At the darkest point in her life, Roschelle Ogbuji found a way to bring light into the lives of two other families — families she doesn't know; families she might never know.
What she does know for sure is that it was the right thing to do.
Her spiritual journey is such a compelling one that doctors, nurses and other staff at Akron Children's Hospital, its burn unit in particular, flocked to a reception for the woman and the mother they came to know four years ago.
They were curious and hard-pressed to believe that this woman who lost so much — the night of Dec. 1, 2007 — was still standing.
An electrical fire killed her three daughters and destroyed her home in Shaker Heights, Ohio. Imose, 6, and Chika, 2, died in the fire. Fourteen-month-old Anya, who was transported to the hospital's burn unit, lingered three days on life support.
The family's pain was palpable.
Even so and much to the surprise of the hospital's staff, Roschelle Ogbuji had come back to thank them for caring for Anya in such a tender way.
Her presence and her message were powerful.
Not out of her own strength or courage had she returned, Ogbuji insisted, but rather as part of "Anya's Purpose."
In fact, most everything that has happened in her life these past four years has been as a result of Anya's Purpose, she said.
As much as Ogbuji and her husband, Chimezie, a biomedical informatics researcher at Case Western Reserve University, had hoped, Anya's purpose was not to live but to live on.
So they made the decision to donate her organs, including her heart and lungs.
Because of that gift, two other children are alive today. Anya's heart was given to an 18-month-old boy, and her liver, pancreas and small intestine were given to another child.
By donating her daughter's organs, this mother has found purpose, too.
Waiting for transplants
Part of that purpose is advocating on behalf of Donate Life America and Lifebanc of Northeast Ohio, encouraging Americans to become organ donors.
"Another family needed what Anya had so they could experience the joy we had," was how Ogbuji, 37, explained it. "Anya was born to bring life to our family, and when she died, she brought life to another.
"Even though the circumstance was tragic, losing three children in one night, the saving grace was the gift of donation. Literally, beauty, life and hope came from ashes of our burned house," she said. "What I know for sure from this experience is that Anya was called by God with a purpose to give life to others, and my calling from God was to deliver the message of donate life."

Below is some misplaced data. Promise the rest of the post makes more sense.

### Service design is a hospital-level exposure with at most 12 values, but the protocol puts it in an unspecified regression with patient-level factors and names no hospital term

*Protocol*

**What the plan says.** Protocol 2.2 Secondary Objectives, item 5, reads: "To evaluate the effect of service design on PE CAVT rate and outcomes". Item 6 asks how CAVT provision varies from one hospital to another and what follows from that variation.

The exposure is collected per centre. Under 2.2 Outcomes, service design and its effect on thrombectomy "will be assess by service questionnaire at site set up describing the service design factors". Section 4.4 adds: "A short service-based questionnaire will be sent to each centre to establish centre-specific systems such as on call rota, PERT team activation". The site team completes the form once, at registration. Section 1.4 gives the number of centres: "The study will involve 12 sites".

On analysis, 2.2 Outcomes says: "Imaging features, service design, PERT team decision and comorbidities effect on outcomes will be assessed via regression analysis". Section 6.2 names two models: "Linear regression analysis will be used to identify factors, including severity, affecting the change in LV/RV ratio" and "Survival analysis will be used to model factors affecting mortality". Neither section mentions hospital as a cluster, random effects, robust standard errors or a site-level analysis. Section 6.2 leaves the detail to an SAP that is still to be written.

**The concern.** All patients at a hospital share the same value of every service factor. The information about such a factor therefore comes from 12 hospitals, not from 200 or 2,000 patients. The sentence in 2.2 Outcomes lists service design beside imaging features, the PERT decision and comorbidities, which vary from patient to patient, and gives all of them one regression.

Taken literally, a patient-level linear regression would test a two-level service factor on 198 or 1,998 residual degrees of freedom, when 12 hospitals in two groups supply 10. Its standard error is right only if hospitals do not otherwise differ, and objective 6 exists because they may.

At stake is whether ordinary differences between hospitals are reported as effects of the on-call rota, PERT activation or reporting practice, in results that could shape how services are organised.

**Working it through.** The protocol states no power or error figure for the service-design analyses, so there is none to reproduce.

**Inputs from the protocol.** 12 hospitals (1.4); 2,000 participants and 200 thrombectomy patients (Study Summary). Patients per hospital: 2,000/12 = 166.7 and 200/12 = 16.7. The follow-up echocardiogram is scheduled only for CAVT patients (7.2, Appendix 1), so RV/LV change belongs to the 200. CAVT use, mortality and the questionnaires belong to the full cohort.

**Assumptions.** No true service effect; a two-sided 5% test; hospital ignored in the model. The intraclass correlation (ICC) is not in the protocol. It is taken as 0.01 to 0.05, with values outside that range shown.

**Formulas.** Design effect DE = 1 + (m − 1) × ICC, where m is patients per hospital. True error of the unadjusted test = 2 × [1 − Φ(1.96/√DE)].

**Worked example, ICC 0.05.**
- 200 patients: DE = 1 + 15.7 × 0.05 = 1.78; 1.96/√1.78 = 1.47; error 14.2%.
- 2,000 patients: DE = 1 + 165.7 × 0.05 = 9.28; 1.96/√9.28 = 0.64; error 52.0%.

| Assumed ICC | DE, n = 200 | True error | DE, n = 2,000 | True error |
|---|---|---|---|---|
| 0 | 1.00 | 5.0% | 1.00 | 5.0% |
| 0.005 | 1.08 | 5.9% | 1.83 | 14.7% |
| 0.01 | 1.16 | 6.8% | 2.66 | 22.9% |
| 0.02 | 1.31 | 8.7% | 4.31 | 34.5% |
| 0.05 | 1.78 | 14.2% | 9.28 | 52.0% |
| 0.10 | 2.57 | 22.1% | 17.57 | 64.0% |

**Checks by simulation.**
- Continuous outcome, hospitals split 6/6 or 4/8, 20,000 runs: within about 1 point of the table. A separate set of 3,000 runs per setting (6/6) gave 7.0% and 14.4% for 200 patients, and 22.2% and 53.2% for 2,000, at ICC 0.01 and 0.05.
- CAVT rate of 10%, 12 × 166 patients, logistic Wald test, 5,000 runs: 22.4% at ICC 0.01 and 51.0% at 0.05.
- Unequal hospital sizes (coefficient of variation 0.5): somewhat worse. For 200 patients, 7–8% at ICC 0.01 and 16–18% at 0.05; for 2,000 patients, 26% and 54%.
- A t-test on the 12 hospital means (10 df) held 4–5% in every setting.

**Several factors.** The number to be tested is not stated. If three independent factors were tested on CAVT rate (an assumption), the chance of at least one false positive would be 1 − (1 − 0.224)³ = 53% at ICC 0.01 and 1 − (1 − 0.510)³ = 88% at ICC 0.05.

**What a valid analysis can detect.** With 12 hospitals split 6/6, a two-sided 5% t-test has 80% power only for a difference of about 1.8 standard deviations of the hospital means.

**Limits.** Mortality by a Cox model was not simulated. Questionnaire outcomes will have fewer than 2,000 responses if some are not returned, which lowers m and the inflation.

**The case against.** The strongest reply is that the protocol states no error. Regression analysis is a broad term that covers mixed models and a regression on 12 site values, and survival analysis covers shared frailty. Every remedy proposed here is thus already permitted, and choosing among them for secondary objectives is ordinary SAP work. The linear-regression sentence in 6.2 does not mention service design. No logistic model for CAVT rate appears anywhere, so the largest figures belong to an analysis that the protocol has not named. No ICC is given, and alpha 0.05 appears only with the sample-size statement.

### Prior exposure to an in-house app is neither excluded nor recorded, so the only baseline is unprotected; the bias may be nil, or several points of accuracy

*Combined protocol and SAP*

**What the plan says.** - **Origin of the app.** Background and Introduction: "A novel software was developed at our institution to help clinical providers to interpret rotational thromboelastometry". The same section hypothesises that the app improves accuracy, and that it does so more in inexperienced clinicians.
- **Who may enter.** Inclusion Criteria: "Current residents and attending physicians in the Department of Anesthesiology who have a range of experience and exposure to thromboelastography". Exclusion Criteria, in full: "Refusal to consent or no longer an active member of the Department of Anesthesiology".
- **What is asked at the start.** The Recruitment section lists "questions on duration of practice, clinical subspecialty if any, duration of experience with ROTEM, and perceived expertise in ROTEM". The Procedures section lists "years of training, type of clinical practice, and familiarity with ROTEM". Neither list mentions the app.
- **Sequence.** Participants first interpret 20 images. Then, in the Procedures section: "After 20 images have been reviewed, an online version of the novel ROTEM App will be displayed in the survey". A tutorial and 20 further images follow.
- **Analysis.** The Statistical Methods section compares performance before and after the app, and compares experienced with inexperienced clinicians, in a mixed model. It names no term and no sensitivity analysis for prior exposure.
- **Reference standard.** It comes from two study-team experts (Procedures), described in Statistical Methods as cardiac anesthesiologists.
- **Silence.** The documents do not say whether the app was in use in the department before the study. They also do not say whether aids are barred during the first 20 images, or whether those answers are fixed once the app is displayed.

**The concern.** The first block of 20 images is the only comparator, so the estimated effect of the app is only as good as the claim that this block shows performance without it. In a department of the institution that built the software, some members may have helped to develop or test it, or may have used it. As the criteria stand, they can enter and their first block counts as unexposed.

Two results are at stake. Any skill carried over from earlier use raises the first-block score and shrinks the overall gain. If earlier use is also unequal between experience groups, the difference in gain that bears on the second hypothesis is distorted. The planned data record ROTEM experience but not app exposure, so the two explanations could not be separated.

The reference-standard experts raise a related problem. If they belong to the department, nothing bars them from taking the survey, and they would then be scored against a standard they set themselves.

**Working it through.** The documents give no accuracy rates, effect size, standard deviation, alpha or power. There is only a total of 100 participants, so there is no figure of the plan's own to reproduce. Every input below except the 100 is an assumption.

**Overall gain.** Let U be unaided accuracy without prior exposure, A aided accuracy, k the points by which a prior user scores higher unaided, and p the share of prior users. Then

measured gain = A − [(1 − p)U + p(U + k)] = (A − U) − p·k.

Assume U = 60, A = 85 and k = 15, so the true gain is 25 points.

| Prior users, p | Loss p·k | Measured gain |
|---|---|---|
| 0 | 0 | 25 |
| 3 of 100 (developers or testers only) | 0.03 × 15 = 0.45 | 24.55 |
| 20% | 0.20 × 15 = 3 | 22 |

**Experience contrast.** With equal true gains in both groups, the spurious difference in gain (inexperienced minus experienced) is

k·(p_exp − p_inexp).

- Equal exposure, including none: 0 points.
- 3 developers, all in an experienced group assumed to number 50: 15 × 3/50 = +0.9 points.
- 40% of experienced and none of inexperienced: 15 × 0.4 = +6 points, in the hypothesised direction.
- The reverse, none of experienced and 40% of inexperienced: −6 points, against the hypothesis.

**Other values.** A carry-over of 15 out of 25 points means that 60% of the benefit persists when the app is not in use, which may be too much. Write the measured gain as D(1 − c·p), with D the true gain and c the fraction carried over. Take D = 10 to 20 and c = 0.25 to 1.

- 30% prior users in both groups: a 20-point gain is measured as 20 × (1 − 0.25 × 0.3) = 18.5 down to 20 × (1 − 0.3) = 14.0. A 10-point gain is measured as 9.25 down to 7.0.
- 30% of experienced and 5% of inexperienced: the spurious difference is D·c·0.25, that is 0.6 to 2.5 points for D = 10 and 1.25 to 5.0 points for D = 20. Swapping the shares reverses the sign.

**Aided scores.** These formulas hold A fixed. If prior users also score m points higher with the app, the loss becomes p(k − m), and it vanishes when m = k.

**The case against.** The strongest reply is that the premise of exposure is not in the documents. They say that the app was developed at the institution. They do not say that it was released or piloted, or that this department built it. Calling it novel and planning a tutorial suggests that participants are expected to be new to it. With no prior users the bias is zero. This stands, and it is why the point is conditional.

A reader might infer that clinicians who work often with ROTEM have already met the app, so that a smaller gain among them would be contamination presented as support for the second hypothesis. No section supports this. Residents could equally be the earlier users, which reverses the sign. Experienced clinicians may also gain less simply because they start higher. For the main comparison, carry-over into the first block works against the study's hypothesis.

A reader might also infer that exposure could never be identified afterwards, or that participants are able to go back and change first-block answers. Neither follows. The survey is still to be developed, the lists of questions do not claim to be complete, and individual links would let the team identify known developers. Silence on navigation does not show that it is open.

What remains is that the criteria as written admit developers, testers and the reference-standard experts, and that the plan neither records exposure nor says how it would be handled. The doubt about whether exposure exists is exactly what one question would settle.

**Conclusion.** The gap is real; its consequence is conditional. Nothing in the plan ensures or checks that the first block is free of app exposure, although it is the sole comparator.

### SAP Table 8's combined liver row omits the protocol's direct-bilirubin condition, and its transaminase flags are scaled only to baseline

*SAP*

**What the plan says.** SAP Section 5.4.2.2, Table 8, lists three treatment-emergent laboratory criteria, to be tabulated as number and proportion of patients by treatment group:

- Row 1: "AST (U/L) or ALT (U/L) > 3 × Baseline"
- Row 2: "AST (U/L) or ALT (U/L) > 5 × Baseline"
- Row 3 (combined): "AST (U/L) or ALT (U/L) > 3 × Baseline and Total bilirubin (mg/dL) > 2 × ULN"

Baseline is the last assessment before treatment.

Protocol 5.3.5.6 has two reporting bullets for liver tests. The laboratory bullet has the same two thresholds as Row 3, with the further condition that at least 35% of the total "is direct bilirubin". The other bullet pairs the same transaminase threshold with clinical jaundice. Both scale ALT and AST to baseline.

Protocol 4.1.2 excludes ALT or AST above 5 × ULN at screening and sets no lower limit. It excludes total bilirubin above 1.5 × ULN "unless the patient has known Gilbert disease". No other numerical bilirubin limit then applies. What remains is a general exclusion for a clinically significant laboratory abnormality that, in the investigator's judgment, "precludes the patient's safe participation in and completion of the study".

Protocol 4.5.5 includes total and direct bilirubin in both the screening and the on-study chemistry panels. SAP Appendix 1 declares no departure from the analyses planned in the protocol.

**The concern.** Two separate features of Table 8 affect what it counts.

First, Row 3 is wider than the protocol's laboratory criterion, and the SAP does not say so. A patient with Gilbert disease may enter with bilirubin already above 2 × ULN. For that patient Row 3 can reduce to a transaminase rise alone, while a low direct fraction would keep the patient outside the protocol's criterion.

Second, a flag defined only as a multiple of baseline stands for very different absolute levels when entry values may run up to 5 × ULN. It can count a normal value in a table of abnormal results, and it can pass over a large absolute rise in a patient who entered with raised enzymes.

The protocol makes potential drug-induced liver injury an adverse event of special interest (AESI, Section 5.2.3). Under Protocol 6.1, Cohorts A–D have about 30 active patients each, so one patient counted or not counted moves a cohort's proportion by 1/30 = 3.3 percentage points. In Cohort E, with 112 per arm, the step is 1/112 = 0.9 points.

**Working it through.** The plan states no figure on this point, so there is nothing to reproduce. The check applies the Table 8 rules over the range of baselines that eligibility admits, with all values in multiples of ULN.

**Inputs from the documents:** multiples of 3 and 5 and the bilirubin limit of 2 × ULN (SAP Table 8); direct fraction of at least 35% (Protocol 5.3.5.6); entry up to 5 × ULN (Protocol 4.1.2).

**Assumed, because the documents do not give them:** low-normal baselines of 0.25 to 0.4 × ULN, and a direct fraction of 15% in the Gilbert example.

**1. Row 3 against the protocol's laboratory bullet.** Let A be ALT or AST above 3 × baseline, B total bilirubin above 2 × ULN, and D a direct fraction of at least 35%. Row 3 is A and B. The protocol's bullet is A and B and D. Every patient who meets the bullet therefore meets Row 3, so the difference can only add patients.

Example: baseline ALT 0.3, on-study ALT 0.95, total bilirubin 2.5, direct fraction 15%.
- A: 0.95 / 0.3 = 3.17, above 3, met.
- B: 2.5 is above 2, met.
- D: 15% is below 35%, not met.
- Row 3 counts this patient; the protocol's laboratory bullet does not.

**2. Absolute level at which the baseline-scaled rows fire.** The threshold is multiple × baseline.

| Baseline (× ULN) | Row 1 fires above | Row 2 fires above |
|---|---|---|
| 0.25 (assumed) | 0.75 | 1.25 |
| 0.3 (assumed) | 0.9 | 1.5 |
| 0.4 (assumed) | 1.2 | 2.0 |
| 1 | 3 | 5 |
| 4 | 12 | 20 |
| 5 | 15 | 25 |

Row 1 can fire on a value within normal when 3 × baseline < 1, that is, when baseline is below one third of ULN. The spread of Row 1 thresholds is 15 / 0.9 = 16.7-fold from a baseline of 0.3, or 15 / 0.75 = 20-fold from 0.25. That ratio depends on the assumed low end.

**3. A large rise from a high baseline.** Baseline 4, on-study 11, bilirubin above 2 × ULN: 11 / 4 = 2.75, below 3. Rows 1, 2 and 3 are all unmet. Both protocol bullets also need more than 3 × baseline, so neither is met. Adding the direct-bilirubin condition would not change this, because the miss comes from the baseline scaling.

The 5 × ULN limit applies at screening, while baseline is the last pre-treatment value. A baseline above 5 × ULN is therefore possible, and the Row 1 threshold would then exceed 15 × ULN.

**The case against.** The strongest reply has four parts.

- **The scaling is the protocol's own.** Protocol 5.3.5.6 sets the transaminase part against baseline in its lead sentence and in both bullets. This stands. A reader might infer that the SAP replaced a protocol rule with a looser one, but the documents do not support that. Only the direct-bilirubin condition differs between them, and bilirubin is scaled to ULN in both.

Currently in the United States, more than 112,000 people are awaiting life-saving organ transplants. Thousands more need corneas and tissue to prevent or cure blindness, heal burns or save limbs.
Because of the Ogbujis' decision — made in the midst of unspeakable pain — and the work Roschelle Ogbuji is doing on behalf of organ donation, Anya was honored Jan. 2 at the 123rd Rose Parade on the Donate Life Float, which had as its theme "One More Day."
Anya's portrait on float
Anya was one of 72 faces of organ donors or transplant recipients depicted in floragraph portraits, made of organic floral materials including cinnamon, coffee and sugar.
"The floragraph portraits featured on huge floral timepieces remind us of the preciousness of time we have to spend with our loved ones," said Andrea Stricker, Ogbuji's friend and partner in a public relations venture.
Ogbuji and Stricker, who are African-American, made a special appeal for minorities to embrace the urgent message of organ donation.
"Everyone," Ogbuji said, "has a calling. Our real job in life is to figure out what that is and do it.
"I had a choice to live or to die on the inside. I chose life! Anya's life tells a story that brings about change. In every way and every day, I show people exactly how I am healing. I share our story and acknowledge that Anya's dying was not in vain.
"No life is too short to impact change."
Since the deaths of her three daughters, Ogbuji has given birth to two other daughters, ages 2 and 1.
Just before the tragedy, the Ogbujis — both college graduates — were living what they envisioned as the American dream. They were gainfully employed, and they had a house in the suburbs and a beautiful family.
To help them heal, the community — local companies and individual donors — came together to build them a new home. Stricker submitted the Ogbujis' story to Nate Berkus, a design expert with a TV show of the same name, who surprised the family by designing their living room in eight hours while Roschelle Ogbuji slept. Ogbuji, who says her life is one in progress, acknowledged that people deal with grief in various ways.
"Some (people) turn to vices," she said. "For me it was cupcakes. I ate my feelings for a while. I ate the grief instead of processing the feelings. I was up to 370 pounds." Today, Ogbuji is managing her weight and finding laughter in life again.
And she's refusing to allow cupcakes to trip her up.
"It's a thing called grace — God's grace," she said.
And, of course, Anya's Purpose.